[Tweeters] Another Boathouse Day

Jeff Gibson gibsondesign at msn.com
Thu Sep 4 09:12:33 PDT 2014


Another day working on a boat in a boathouse at the Everett marina. This floating structure continues to frame interesting views of nature.
I'm continuing to enjoy watching barnacles and mussels (and barnacles on mussels too, since the floats on this house are made of environmentally incorrect styrofoam. The mussels with their sturdy threads are able to cling to the styrofoam, but barnacles are not, so they park on the mussels instead. Hopefully all these old boathouses will get better pontoons, sometime soon, as they are all dribbling bits of styro 'popcorn' into the water).Yesterday saw some new boathouse things.
First was an interesting little isopod, which looked just like the common terrestrial 'sow-bug', 'rolly-polly', or 'potato bug', you might find under something in your yard, except it was swimming - like a sow bug with an outboard motor; not an Evinrude, but an extra segment at it's stern, that rapidly flaps, thus propelling this little creature. Kind of cool.
Next I heard heavy breathing as I took a rest sitting in the stern of the boat - a Harbor Seal staring at me from about 8ft away. Calmly floating there on the surface, for quite a while, I was beginning to think it was mooching (like the Marina Mooching Mallards, who stopped by later), but then it did it's smooth roll, and rapidly zoomed away into the depths. Have been getting great looks at Harbor Seals (maybe this same one - about 5ft long) , from the docks and ramps down here, and as usual am amazed at their grace underwater.
Yesterday was also kind of birdy. Or maybe I should say feathery, because there were gull feathers all over the place, floating around and in the house. Some were in clumps making me wonder if, rather than some big moult goin' on, maybe a Peregrine nailed a gull down here somewhere, which I have seen happen in Everett before. I guess one can only eat so many shorebird h'orderves before wanting a 'big bird meal'. Who knows.
One amusing gull sighting (they've all been GW gulls here this week) was watching one walking across the dirty, semi-opaque corrugated fiberglas skylight at the boathouse. The big pink feet were clearly seen pressed against the skylight, but the bird itself wasn't visible, just it's shadow. A shadow with walking pink feet. I thought it was amusing - maybe you had to be there.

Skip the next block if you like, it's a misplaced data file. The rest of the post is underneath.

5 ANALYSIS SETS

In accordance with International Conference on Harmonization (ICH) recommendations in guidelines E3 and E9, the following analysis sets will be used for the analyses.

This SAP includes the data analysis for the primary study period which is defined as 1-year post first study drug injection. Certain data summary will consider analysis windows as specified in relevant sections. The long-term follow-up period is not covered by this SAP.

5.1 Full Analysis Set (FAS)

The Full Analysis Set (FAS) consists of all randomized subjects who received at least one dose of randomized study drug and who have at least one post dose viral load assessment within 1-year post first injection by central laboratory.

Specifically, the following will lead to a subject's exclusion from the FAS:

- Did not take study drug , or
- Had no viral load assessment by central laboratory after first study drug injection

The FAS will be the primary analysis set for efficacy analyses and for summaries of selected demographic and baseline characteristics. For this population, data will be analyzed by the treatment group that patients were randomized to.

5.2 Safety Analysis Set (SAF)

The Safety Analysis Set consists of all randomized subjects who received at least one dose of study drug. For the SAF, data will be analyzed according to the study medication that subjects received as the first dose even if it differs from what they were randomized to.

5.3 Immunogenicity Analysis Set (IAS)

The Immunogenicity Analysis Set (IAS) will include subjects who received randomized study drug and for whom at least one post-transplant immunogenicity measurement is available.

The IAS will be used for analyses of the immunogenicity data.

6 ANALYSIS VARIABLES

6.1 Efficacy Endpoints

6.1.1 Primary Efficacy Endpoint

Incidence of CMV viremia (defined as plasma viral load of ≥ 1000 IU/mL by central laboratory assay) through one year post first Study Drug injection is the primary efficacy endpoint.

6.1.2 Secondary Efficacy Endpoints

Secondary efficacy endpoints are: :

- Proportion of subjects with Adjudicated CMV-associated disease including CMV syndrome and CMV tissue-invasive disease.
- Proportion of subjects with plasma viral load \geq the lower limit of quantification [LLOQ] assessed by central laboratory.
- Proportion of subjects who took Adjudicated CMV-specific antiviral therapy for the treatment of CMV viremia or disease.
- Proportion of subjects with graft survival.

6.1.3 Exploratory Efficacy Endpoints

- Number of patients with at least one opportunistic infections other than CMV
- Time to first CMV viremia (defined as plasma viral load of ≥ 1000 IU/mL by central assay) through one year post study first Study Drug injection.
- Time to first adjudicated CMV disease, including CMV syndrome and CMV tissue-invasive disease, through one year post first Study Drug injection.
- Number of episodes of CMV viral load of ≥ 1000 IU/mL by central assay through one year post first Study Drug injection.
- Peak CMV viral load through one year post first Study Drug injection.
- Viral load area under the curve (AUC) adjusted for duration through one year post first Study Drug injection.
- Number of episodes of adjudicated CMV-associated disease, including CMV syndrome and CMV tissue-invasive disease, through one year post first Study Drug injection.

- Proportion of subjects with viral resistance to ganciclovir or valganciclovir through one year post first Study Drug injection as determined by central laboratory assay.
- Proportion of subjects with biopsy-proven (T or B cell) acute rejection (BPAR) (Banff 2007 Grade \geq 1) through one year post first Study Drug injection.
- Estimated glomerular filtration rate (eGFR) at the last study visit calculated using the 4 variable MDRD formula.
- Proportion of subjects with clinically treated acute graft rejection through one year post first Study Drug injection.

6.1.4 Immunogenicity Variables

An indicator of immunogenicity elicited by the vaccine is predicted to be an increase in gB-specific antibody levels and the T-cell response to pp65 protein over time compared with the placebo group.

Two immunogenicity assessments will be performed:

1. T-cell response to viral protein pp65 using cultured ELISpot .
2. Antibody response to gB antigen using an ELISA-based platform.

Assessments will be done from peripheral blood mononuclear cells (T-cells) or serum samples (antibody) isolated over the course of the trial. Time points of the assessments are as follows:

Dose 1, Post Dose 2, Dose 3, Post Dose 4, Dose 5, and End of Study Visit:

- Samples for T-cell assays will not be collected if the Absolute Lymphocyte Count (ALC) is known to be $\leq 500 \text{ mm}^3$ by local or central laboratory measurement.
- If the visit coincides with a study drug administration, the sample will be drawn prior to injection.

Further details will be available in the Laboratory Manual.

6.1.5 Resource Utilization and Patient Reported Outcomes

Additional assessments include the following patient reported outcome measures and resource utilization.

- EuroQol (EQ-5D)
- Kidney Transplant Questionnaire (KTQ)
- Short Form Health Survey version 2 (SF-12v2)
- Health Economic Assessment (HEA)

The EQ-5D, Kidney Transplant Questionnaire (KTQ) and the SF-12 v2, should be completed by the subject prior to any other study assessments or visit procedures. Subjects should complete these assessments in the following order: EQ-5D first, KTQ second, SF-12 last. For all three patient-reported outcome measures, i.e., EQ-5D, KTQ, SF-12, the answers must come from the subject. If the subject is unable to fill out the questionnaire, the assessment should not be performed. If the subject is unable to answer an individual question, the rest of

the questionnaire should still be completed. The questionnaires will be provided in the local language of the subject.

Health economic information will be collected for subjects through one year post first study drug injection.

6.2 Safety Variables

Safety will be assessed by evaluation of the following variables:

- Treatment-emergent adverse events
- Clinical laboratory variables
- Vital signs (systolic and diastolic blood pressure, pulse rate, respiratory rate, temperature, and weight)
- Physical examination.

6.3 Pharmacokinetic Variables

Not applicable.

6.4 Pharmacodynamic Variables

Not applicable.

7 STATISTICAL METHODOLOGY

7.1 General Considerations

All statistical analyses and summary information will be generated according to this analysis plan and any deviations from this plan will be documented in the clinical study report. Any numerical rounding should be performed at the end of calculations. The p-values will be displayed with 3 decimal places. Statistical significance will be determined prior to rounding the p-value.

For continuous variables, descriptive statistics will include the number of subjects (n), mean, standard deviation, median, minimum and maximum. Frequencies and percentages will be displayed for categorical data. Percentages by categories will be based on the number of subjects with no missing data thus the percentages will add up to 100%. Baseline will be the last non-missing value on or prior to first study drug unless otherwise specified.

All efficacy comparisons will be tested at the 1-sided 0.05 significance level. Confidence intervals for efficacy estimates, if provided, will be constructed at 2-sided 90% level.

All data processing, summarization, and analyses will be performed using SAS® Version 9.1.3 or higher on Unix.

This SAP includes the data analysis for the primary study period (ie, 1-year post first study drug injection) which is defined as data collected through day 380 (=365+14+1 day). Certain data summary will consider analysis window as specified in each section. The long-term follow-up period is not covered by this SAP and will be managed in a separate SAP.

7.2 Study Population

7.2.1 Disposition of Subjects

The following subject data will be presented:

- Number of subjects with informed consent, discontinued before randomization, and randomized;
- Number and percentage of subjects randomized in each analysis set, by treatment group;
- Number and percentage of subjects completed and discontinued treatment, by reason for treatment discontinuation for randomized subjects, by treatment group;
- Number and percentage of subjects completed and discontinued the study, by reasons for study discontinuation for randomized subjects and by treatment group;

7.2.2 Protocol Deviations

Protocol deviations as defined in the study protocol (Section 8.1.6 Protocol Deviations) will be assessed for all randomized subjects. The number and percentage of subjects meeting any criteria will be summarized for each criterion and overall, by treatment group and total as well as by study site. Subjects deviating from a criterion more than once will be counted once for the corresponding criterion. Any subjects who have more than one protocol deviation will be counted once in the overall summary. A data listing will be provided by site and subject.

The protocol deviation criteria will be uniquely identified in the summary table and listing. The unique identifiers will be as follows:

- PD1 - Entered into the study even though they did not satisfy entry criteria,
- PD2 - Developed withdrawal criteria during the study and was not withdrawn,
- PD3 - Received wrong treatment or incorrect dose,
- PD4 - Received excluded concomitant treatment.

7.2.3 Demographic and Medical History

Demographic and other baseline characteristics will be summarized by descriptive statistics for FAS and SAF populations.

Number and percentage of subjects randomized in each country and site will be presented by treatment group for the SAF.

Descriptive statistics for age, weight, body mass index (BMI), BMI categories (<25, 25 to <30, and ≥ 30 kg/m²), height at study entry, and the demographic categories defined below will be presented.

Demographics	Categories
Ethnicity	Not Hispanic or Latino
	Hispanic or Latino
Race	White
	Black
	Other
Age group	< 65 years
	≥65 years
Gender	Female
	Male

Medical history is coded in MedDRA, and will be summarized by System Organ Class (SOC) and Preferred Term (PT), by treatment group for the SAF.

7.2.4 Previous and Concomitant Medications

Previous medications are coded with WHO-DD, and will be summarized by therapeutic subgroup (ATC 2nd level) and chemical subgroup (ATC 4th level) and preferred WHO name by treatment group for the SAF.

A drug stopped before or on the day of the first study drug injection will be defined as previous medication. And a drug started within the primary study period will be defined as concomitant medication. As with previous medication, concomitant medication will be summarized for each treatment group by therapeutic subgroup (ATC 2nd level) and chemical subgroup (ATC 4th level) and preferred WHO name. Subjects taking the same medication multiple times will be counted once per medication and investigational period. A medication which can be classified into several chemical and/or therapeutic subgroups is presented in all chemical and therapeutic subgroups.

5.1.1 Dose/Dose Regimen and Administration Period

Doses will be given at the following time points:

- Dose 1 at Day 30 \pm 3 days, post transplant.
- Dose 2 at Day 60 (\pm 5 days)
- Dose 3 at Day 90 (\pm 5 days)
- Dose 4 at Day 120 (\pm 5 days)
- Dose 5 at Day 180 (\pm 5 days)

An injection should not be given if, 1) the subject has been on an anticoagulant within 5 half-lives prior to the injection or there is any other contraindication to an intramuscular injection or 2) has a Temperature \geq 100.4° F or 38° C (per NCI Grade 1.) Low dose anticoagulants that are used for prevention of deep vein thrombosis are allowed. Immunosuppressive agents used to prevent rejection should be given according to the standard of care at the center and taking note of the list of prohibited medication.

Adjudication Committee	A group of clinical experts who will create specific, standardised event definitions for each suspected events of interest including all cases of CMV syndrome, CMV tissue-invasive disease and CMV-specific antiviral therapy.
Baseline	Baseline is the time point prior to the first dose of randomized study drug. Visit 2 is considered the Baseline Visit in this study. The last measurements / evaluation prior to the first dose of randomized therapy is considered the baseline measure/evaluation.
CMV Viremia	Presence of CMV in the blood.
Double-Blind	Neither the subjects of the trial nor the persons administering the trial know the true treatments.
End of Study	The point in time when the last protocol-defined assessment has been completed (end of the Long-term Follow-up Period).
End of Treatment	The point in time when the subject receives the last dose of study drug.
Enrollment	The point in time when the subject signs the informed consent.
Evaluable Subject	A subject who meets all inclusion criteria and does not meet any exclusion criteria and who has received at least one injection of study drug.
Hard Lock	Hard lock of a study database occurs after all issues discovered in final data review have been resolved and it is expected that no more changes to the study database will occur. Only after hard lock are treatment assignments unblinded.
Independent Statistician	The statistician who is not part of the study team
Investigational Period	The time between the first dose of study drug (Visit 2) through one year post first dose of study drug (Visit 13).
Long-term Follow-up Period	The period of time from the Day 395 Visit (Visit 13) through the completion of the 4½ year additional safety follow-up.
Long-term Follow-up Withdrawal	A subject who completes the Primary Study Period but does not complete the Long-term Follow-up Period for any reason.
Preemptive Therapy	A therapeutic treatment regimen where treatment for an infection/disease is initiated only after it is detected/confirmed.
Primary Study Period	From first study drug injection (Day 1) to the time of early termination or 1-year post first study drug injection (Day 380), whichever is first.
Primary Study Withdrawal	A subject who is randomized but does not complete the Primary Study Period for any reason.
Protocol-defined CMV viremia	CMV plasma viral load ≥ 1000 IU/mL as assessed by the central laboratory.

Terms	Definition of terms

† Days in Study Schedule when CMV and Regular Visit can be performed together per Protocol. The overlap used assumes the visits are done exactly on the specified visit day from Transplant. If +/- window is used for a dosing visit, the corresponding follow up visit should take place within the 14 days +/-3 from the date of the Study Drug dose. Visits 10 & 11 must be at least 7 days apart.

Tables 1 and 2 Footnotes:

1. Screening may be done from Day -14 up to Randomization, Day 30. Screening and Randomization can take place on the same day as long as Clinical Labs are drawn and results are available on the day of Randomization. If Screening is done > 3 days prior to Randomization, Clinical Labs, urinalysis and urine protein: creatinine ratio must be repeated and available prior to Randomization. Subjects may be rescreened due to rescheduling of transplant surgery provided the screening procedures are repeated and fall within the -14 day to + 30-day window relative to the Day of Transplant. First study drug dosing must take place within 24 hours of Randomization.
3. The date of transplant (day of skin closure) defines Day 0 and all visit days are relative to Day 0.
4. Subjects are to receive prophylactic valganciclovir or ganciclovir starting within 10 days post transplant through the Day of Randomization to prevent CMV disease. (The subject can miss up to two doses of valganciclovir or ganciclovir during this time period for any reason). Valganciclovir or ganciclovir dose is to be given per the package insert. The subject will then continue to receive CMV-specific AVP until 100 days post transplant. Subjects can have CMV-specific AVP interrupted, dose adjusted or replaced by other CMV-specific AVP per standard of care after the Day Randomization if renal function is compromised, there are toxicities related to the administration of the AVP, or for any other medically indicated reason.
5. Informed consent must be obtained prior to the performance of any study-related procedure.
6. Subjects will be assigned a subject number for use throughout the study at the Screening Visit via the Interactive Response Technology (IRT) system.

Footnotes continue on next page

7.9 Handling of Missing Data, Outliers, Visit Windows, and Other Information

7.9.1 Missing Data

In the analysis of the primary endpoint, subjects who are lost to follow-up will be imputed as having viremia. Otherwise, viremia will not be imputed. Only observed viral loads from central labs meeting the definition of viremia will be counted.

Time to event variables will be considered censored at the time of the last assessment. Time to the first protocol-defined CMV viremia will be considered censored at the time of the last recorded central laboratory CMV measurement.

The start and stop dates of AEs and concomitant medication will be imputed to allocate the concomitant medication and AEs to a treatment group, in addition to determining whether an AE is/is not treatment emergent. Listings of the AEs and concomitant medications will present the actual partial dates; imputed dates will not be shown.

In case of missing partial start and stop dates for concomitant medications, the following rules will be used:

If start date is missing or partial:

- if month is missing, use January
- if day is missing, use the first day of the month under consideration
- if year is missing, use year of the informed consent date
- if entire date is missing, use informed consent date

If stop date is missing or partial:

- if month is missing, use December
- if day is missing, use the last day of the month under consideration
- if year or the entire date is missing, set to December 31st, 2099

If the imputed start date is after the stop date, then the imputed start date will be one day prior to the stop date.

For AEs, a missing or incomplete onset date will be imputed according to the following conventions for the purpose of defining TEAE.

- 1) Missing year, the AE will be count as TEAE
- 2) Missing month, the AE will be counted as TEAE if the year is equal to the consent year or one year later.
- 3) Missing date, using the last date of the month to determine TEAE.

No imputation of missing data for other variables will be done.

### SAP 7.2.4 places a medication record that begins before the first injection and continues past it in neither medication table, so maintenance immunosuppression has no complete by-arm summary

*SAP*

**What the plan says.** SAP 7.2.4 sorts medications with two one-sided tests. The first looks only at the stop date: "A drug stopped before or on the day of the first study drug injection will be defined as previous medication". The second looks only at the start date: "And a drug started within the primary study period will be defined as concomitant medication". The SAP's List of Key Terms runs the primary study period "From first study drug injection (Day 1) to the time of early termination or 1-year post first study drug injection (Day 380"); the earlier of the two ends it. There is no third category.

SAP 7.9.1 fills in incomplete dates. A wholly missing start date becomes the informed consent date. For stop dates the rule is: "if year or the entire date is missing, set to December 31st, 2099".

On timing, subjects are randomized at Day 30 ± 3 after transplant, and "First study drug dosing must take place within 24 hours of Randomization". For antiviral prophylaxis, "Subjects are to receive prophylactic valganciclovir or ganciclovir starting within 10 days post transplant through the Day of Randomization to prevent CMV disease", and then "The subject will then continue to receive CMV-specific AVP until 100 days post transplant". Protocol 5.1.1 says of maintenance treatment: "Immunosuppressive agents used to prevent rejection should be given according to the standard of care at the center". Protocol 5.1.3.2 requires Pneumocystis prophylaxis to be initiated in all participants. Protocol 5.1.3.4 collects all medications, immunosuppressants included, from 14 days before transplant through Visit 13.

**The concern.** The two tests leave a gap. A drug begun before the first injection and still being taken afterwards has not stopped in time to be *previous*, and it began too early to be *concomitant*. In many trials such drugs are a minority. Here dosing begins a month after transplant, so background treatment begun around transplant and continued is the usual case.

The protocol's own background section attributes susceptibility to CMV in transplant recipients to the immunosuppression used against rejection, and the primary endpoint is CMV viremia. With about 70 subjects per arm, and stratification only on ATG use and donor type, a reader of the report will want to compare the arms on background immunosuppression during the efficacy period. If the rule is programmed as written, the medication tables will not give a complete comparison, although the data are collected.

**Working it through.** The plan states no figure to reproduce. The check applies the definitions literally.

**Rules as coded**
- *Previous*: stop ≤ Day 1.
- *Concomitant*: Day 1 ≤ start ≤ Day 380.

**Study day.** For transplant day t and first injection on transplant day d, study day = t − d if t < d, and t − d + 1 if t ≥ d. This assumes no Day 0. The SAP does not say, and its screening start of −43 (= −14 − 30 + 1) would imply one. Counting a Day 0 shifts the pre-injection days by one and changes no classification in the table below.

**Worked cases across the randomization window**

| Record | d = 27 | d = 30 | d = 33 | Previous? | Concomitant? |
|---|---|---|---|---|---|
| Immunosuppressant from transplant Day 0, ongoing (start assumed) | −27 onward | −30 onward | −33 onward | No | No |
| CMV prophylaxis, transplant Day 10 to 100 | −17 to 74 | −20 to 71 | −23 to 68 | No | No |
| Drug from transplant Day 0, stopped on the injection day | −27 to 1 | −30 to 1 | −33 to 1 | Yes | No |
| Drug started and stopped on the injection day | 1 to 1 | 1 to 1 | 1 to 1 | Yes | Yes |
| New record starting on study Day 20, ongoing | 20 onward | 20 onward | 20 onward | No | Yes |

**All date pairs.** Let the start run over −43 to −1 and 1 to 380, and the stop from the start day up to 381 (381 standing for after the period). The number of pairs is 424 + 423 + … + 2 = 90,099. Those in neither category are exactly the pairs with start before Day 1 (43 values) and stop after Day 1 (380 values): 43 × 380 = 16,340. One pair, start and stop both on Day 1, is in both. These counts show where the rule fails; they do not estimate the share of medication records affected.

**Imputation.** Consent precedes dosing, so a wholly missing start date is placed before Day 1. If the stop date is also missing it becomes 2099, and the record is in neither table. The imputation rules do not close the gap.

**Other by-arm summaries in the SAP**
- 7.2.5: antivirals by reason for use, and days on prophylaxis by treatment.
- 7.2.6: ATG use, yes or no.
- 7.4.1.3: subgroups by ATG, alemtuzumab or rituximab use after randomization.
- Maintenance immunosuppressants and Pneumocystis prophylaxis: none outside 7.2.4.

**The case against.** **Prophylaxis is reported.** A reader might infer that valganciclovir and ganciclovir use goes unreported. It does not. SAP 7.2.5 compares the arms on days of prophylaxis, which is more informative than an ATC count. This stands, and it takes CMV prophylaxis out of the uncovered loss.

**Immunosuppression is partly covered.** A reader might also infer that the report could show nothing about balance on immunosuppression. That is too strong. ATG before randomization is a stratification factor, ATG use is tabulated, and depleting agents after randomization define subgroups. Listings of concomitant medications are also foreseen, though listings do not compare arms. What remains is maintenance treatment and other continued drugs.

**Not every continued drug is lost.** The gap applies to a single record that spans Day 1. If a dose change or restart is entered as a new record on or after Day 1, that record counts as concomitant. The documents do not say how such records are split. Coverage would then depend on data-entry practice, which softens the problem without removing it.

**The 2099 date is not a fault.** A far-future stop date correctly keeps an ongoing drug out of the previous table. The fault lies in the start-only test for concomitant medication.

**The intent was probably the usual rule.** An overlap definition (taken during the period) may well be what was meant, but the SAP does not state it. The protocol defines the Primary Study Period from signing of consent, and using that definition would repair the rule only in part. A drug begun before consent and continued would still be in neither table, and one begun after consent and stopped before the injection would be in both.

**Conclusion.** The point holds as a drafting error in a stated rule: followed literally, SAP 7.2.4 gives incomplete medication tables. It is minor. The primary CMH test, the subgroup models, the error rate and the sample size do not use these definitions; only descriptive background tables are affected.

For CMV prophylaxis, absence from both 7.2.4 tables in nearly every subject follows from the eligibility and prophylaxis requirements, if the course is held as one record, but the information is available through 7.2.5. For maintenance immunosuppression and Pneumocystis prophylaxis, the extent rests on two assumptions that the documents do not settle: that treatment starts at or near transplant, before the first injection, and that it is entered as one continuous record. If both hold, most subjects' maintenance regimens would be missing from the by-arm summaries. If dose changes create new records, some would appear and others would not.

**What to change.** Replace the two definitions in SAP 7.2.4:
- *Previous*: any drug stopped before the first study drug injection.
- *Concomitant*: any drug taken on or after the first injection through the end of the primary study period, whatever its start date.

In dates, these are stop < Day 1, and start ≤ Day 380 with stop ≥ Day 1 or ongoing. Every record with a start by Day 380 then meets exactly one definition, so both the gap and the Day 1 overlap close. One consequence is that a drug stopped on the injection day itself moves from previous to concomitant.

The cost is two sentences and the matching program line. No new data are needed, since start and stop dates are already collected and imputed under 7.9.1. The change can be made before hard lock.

Last, but not least, was a Pipefish visitation. I have seen Pipefish down at the Everett marina before - in fact the largest one I've ever seen was in a boathouse we once leased, just across the waterway here , at least a foot long. The Bay Pipefish ( which I've posted about before) is a wonderfully wierd little fish that looks just like a piece of eelgrass.
I'd been hoping to see one, and after a number of false alarms from bits of real eelgrass floating into the boathouse, finally saw the real deal yesterday - about 8 inches long, and amusingly looking even more like eelgrass, than eelgrass, if that's possible. As they typically do, this one was "drifting" upright near the surface, looking like an emaciated fish sculpture by the artist Giacometti. Rather that drifting (just like eelgrass!) the Pipefish was actually propelling itself with very rapid, almost invisible, fluttering of its tiny dorsal fin. Moving without moving. Eelgrass with eyes.
Very sneaky - even Orca sonar couldn't find that guy.Maybe. Seals maybe not so lucky. While working I listened to an NPR radio story on how the Transient Orca's are visiting Puget Sound in big numbers this year - so look out seals, you could be dinner because those Orca's eat marine mammals, not salmon like our local yokel Orca's. I've read that they can really slim down the Harbor Seal population in a hurry.
Well, my spotted acquaintance here in the marina might be safe this side of Jetty Island - along with a great many other seals around here. Reading up on Transient Orca's a bit I did find that they also eat the occasional seabird "rich in fish oils" - I guess that would be like taking your Fish Oil pill, rich in omega 3 and all that. One waseven observed eating a Marbled Murrelet - a pretty small pill that would be.
Jeff Gibsonfloating, inEverett Wa


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